Oops, that bridge to the bright renewable energy future looks a little shaky.
Natural gas, after all, still is a fossil fuel — a source we’ll soon enough view as primitive as whale oil and dangerously polluting.
That’s not the major thrust of thought as I listen to academics, economists, investors, industry professionals and politicians.
But I’ve come to believe it’s true.
The Obama administration aims to cut down on coal burning and rely more on cleaner-burning natural gas power plants as part of the U.S. effort to take the edge off global warming.
I had seen natural gas as the bridge to clean power — mainly solar — becoming technologically ready and inexpensive enough to take over energy production in, oh, 30 to 40 years.
Natural gas now is plentiful in the United States. We have at least 100 years’ worth. It’s cheap, and it’s cleaner than coal or oil. Perfect, right?
Maybe not so much. Natural gas production produces a lot of methane, which traps 70 times more heat than carbon dioxide, the main culprit in global warming. More gas and oil drilling means a lot more methane as a byproduct, basically.
It’s a little up in the air whether livestock or gas and oil drilling emit more methane now, but some question whether a big move to natural gas really is such an improvement, after all.
The consolation is that methane breaks up in decades, while carbon dioxide emissions are the gift that keeps on giving for centuries.
That’s the scary side of things as we begin to see more clearly that humans are cooking the planet.
More hopeful for everyone other than oil and gas moguls, solar energy costs are beginning to drop rapidly. Technological advancements in solar and battery systems may well be moving faster than advancements in oil and gas through hydraulic fracturing and horizontal drilling as they seek out increasingly difficult and expensive pockets to tap.
Barclays has seen enough that the mainstream investment banker recently downgraded the electric utility sector to “underweight,” based on the likely disruption of solar and effective battery systems on the fossil standard. That seems pretty portentous.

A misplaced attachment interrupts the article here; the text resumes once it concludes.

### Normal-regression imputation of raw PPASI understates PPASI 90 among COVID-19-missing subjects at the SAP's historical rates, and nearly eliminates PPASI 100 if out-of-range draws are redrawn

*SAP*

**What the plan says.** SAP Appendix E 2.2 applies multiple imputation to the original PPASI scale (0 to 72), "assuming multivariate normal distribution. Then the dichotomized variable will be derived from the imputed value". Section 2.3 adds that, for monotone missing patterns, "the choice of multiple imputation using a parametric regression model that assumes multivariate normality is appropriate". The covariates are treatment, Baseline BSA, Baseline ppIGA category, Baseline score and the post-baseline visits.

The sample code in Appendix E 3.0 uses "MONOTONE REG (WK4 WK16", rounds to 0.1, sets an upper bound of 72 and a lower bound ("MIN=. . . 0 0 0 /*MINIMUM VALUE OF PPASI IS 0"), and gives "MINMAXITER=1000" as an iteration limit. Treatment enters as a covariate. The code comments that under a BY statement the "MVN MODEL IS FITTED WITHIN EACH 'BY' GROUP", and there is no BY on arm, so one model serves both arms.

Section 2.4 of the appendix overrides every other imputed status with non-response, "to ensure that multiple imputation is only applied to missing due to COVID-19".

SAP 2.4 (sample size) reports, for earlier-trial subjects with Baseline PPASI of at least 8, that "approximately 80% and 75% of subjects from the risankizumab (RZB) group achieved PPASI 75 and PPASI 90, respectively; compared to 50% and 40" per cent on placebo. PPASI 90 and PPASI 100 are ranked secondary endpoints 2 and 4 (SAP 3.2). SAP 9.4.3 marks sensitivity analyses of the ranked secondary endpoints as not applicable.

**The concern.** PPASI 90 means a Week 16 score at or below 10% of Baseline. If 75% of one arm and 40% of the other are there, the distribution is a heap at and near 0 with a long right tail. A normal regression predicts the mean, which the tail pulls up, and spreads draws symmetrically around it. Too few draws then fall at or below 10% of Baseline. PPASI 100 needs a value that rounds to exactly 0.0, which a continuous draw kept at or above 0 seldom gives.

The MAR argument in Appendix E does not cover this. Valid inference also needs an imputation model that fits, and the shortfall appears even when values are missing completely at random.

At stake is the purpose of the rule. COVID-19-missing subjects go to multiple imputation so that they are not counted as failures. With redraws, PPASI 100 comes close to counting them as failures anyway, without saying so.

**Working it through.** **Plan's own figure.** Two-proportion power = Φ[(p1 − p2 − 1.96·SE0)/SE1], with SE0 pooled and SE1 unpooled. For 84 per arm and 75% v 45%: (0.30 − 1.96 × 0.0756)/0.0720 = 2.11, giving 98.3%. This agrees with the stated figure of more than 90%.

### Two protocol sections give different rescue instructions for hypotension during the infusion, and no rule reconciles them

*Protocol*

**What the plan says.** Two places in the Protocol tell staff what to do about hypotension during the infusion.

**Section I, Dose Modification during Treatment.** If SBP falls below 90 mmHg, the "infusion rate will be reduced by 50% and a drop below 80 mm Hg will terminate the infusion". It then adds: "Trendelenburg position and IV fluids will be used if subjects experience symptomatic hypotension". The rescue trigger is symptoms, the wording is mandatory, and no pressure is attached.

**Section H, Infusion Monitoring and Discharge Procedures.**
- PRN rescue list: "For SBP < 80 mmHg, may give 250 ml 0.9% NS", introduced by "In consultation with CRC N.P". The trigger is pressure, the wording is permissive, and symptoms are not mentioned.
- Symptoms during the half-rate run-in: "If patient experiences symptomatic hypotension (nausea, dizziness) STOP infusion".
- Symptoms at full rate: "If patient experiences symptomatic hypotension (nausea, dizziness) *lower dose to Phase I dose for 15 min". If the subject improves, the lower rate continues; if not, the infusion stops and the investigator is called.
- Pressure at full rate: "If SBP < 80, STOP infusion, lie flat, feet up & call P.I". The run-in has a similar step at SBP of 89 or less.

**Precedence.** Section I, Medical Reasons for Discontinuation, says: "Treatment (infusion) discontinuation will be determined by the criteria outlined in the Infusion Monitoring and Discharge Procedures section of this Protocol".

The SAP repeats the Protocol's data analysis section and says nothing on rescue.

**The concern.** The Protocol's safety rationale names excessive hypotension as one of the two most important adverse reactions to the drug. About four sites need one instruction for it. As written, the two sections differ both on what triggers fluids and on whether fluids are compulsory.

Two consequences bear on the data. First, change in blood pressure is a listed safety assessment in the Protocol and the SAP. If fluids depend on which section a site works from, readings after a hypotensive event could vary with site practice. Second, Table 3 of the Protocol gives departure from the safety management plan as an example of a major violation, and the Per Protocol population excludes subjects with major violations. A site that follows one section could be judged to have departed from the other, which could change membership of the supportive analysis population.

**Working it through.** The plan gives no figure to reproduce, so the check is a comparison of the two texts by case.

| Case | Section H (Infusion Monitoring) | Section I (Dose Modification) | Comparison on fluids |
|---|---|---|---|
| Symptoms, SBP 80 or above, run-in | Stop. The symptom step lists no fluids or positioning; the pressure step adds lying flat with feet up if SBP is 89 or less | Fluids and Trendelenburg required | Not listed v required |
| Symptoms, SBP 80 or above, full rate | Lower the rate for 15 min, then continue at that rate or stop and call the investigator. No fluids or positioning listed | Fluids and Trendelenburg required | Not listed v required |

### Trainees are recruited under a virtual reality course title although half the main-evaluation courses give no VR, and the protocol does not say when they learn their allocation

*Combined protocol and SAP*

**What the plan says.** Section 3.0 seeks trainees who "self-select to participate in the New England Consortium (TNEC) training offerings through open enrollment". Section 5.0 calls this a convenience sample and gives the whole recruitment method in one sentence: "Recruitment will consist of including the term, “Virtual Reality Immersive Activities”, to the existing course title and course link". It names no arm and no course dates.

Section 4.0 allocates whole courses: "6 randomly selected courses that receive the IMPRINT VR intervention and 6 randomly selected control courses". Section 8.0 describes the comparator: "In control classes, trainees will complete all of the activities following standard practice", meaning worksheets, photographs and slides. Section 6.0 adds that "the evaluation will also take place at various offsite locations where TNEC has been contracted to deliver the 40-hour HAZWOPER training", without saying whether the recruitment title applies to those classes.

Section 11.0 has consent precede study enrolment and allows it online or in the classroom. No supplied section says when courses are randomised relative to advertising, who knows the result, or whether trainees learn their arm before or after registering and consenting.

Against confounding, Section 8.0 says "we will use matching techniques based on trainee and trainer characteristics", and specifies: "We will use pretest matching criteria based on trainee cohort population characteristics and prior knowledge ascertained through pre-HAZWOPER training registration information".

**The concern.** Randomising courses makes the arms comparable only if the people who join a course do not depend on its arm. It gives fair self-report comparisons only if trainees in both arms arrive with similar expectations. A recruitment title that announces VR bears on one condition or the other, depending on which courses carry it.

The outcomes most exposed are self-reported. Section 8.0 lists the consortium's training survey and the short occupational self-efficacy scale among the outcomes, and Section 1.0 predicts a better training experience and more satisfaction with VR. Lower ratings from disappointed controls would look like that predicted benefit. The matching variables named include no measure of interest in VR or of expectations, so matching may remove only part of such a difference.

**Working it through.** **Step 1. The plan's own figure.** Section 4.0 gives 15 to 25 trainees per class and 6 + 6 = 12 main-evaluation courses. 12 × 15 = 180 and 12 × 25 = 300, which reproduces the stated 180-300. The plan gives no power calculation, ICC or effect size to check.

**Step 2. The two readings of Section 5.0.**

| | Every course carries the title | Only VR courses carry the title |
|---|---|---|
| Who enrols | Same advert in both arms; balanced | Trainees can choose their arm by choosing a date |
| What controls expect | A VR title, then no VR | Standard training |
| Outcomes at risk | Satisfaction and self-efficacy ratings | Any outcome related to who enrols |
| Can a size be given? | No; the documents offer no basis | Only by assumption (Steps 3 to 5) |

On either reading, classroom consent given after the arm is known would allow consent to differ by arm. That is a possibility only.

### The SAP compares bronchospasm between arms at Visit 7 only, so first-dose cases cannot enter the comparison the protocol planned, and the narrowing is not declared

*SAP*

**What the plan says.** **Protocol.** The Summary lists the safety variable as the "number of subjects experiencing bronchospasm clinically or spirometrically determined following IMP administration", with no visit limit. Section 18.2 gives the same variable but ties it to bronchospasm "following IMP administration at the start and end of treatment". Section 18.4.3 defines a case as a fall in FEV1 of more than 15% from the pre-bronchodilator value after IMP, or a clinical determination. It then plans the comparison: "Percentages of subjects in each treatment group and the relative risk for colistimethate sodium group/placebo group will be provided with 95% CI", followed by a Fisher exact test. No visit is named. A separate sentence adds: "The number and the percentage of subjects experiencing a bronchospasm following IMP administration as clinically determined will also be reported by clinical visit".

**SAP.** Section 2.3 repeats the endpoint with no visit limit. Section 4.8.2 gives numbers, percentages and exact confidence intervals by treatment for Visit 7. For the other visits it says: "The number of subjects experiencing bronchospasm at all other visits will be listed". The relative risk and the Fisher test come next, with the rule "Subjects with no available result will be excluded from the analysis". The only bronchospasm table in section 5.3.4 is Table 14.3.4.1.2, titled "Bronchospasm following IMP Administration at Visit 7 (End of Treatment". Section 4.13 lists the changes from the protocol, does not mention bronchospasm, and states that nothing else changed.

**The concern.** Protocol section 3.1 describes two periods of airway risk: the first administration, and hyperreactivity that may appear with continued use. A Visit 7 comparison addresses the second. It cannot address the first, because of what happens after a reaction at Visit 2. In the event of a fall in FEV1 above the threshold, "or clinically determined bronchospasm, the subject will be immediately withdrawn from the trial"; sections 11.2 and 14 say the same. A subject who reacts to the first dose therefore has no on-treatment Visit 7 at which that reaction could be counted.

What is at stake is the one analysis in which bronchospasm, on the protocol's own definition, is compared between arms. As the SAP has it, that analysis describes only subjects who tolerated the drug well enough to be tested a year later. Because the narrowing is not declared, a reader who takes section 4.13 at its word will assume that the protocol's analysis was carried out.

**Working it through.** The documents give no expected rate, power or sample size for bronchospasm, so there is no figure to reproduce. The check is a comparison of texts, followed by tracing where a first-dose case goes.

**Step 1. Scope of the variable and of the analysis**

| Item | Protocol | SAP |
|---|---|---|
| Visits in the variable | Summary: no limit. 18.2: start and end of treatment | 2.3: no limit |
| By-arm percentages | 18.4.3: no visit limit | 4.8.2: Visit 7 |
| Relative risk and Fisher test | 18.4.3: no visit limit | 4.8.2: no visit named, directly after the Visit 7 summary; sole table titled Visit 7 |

Garvin Jabusch, chief investment officer of Green Alpha Advisors, lays bare the challenges for the fossil fuels industry in his white paper “The Economic Case for Divesting from Fossil Fuels.” While he sees through a green lens, his arguments are cogent.
Oil and gas providers can weather such trifles as concerns about environmental risks and harm associated with their business. But when economic trends turn against them, we’re talking gone faster than the iceman when refrigerators showed up.
Jabusch only starts his case with environmental issues in a cascade of economic reasons not to invest so much in fossil fuels. The mere fact of investing in this means you own global warming and all that comes with that, he asserts. That fact will only get less morally appealing for an investor as cleaner alternatives grow more viable.
As solar and other renewable sources take hold, the fossil fuels companies face abandonment of assets that they can’t pay off in the long term. Renewables already are becoming competitive in cost with fossil fuels, and will only get more so with time.
Fossil fuels companies are likely to wind up having to pay more for the actual damage they cause. Carbon taxes are around the corner in most countries, too.
Subsidies and other government benefits are going to dry up as the world turns to renewables with an increasing understanding that this is not only the path to cleaning up the environment, but makes the most sense economically, as well. A critical mass of opinion will turn this tide against the fossil fuels industries.
Shall we go on?
Energy that renews makes more sense in the long term than what is lost after one use following extraction. The renewable energy grid will be more secure and durable than what we have now. The boom-and-bust cycles that have been a hallmark of fossil fuels energy will smooth out as unrest or other uncertainty in a key region or country no longer can upend the world economy. Renewable sources will offer much more economic certainty in the long term.
Most observers have been pegging the transformation at around 2030 at the earliest and out to 2050 or beyond.
Maybe, if this continues largely as an “eat your peas” initiative for the benefit of the environment and humankind. The pure momentum of habit tends to roll right over the things that we ought to do.
But as soon as solar becomes cheaper than fossil fuels, look out. Our grandchildren will be asking what a gas station was.
Editor and Publisher Don Rogers can be reached at firstname.lastname@example.org and 970-748-2920.